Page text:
On 27 July 2011 the U.S. Department of Justice Antitrust Division (DOJ) and the Federal Trade Commission (FTC) signed a memorandum of understanding (MoU) with China's three antitrust enforcement agencies – the Ministry of Commerce (MOFCOM), the National Development and Reform Commission (NDRC), and the State Administration for Industry and Commerce (SAIC).
The MoU is intended to promote communication and cooperation on antitrust issues among the agencies in the two countries. It provides for cooperation on two levels: country-to-country (with all five agencies participating) and agency-to-agency. In addition, the MoU outlines several specific areas for cooperation such as:
- information exchange and advice about enforcement and policy developments;
- trainings, workshops, etc.;
- feedback on proposed laws, regulations and guidelines; and
- cooperation on specific cases or investigations.
The MoU's significance
The signing of the MoU illustrates the importance that the U.S. antitrust authorities attach to Chinese antitrust developments and, to a certain extent, entails recognition of the Chinese antitrust agencies' increasing sophistication. In the words of FTC Chairman Jon Leibowitz, the Chinese antitrust agencies "have risen in prominence and have quickly developed many of the important analytical techniques used by leading antitrust agencies around the world." In a way, the MoU thus leaves a distinct mark in Chinese antitrust history, just a few days ahead of the third anniversary of the entry into force of China's Anti-Monopoly Law (AML) on 1 August.
From the business side, the key issue will be when, and how closely, U.S. and Chinese antitrust agencies cooperate in individual cases and how much case-specific information is exchanged between them.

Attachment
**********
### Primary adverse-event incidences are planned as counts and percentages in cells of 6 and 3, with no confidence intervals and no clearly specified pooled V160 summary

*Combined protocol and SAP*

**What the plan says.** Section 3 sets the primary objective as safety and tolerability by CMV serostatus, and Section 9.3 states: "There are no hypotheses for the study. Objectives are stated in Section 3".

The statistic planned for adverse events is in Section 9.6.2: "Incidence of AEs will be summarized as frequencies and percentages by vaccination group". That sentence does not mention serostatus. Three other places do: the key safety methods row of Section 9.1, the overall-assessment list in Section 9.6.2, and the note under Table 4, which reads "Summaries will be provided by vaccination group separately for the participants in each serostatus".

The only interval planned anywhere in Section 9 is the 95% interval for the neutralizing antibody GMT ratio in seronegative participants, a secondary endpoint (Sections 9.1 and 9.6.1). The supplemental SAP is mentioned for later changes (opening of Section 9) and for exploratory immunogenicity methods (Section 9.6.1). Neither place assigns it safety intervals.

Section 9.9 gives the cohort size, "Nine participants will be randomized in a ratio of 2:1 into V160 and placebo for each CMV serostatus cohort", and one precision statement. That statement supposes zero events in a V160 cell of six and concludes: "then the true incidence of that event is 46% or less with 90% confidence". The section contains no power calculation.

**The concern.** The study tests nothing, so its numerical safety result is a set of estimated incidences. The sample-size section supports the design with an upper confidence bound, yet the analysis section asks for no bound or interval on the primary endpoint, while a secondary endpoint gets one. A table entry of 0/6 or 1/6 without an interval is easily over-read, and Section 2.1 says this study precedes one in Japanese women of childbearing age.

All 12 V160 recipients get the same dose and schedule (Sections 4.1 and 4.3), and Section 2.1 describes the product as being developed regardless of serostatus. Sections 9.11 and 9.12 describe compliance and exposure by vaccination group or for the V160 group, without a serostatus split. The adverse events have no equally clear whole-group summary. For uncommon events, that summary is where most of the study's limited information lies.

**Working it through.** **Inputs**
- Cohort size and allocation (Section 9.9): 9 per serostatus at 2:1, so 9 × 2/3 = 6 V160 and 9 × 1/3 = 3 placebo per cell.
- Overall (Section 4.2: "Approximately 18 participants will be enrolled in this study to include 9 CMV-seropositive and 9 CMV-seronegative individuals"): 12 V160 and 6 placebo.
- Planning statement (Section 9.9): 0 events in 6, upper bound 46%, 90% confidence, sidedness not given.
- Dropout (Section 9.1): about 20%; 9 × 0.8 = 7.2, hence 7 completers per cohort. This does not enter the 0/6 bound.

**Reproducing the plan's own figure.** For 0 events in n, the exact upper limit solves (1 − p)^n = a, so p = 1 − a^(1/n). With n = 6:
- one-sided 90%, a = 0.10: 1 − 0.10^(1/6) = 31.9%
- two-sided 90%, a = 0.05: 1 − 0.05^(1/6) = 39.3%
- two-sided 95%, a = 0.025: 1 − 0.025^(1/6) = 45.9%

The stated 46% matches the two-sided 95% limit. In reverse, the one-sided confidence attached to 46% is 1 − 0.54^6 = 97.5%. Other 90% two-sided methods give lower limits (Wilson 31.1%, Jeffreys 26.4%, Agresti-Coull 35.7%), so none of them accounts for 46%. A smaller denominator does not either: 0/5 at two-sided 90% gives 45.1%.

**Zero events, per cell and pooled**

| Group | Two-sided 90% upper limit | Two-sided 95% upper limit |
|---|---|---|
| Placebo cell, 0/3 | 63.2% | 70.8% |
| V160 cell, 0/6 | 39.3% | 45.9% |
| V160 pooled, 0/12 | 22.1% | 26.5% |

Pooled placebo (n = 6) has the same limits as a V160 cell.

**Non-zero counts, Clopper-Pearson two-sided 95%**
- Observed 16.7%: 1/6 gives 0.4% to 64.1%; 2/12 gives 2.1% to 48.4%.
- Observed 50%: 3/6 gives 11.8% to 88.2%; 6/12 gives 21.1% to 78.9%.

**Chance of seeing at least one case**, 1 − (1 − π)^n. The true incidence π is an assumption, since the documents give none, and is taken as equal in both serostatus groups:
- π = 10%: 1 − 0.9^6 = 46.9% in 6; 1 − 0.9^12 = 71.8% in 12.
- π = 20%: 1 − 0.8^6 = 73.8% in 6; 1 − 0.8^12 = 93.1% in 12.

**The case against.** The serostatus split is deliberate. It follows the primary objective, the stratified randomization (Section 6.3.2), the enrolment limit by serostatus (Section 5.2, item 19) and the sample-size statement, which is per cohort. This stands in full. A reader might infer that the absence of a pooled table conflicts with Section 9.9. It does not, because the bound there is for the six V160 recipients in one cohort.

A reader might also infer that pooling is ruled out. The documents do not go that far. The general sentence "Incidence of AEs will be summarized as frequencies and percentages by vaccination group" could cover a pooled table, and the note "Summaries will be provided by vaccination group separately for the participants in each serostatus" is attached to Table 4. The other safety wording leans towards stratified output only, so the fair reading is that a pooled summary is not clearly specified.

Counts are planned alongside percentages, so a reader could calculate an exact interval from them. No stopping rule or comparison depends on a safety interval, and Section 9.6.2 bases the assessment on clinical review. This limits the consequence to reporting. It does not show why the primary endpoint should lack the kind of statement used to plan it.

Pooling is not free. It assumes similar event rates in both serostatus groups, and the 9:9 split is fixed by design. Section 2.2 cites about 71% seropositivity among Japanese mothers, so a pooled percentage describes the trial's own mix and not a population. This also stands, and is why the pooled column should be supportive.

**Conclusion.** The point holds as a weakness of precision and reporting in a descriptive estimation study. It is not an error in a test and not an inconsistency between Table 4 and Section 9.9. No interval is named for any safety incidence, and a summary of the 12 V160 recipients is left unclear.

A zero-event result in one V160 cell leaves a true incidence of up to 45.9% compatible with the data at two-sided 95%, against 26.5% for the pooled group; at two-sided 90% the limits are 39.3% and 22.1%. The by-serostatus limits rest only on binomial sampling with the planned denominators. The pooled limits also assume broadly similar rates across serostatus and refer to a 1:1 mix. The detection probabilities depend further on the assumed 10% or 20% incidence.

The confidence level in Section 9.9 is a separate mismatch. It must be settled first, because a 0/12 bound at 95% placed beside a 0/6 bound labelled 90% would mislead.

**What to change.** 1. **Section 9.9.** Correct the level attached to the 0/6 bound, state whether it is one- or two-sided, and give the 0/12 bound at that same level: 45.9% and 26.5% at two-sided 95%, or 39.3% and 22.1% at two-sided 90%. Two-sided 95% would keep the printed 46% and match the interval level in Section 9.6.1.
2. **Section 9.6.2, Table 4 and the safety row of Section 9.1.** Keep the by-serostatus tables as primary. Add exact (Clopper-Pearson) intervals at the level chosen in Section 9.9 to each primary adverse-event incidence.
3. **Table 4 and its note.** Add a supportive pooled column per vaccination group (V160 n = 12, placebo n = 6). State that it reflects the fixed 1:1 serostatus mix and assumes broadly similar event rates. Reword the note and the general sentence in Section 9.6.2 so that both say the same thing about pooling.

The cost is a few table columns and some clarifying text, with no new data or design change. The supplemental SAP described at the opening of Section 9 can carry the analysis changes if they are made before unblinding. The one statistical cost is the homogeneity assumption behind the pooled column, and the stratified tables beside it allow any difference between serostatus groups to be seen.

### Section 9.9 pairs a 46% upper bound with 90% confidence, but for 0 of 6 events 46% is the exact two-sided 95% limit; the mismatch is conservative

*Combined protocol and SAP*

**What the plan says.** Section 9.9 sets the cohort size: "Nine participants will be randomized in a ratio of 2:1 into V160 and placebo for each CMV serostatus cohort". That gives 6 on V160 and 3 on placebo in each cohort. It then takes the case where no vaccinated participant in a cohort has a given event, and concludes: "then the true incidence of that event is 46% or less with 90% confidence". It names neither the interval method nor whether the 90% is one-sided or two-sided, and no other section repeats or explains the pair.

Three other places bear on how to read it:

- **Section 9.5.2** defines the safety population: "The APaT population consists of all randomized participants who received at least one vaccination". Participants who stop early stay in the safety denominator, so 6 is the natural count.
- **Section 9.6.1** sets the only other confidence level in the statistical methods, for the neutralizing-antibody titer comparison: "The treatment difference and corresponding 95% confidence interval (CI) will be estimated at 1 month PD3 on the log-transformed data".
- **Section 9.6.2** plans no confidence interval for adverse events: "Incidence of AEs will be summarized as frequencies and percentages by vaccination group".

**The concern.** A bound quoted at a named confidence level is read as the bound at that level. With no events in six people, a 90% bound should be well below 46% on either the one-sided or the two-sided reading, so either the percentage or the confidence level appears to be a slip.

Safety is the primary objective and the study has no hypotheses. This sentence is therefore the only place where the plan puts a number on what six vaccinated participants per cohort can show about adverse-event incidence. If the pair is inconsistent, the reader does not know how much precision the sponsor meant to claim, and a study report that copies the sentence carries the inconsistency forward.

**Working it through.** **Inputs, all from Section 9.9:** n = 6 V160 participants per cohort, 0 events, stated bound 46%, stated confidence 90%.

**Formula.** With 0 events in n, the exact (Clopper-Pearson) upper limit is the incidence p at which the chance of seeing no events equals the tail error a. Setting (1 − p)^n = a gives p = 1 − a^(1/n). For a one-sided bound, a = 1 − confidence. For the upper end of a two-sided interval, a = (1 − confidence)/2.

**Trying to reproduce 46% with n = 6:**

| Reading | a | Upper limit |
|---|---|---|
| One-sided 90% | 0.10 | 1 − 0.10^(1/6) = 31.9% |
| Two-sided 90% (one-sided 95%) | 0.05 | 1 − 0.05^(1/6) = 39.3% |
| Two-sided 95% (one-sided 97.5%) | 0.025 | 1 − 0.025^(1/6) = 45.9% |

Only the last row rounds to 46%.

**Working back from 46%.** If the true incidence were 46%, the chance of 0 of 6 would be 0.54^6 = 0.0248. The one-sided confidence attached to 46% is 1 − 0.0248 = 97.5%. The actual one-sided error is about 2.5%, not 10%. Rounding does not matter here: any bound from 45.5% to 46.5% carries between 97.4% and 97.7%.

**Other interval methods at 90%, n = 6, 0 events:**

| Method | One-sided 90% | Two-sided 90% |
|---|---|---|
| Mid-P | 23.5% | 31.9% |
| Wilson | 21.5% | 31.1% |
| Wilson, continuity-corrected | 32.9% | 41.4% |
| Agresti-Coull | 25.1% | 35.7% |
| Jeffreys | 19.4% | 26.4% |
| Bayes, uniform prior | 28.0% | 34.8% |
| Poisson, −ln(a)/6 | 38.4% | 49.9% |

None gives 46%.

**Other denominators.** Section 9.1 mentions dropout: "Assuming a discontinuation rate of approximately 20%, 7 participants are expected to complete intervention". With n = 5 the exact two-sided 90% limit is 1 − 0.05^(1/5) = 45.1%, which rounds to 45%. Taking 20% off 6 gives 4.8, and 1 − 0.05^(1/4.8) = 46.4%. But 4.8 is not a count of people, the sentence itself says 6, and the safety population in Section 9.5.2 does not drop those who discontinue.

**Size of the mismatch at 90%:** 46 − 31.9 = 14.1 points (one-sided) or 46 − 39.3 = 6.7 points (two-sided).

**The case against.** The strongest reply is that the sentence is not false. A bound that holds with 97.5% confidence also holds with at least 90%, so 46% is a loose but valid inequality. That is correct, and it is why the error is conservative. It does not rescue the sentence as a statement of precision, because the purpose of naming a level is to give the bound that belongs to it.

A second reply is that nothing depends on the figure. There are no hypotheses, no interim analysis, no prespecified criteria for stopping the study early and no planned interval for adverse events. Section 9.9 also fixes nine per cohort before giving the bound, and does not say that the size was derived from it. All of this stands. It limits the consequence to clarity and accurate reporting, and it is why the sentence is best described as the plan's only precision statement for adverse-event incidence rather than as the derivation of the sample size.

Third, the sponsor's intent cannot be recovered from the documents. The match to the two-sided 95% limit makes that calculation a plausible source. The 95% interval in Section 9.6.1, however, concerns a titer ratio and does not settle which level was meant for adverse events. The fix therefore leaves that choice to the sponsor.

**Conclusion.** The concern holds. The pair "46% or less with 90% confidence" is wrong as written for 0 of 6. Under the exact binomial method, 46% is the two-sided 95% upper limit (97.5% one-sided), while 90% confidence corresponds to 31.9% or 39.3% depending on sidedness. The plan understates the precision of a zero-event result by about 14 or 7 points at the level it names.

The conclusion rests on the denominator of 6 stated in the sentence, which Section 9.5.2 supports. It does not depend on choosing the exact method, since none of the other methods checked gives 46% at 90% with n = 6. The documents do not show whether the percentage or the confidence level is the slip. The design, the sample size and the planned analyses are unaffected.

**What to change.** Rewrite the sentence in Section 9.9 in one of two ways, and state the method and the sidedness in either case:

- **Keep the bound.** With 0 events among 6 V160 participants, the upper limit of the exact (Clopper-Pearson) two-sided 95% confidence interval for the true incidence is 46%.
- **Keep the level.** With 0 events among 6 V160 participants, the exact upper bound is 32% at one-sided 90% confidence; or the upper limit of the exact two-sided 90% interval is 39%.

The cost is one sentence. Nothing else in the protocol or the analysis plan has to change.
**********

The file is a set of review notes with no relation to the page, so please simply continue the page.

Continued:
While leaving their extent and limits open, the MoU states that the information exchanges must comply with domestic law. This means that, in the short term, the agencies could exchange information only with the consent of the parties involved. However, the MoU press release also speaks, somewhat ambiguously, of "[c]ooperation on specific cases or investigations, when in the investigating agencies' common interest." Further, the MoU's preamble informs that the U.S. and Chinese antitrust agencies envisage to set up a "long-term cooperation" and, in the signing ceremony, DOJ Assistant Attorney General Christine Varney pointed out that the MoU was just a "first step" for U.S.-China antitrust cooperation. Hence, even though facing the possibility of case-specific information flows between agencies across the Pacific only in the longer term, the MoU has the potential to make companies re-think their strategies for cases with simultaneous procedures before the U.S. and Chinese antitrust agencies.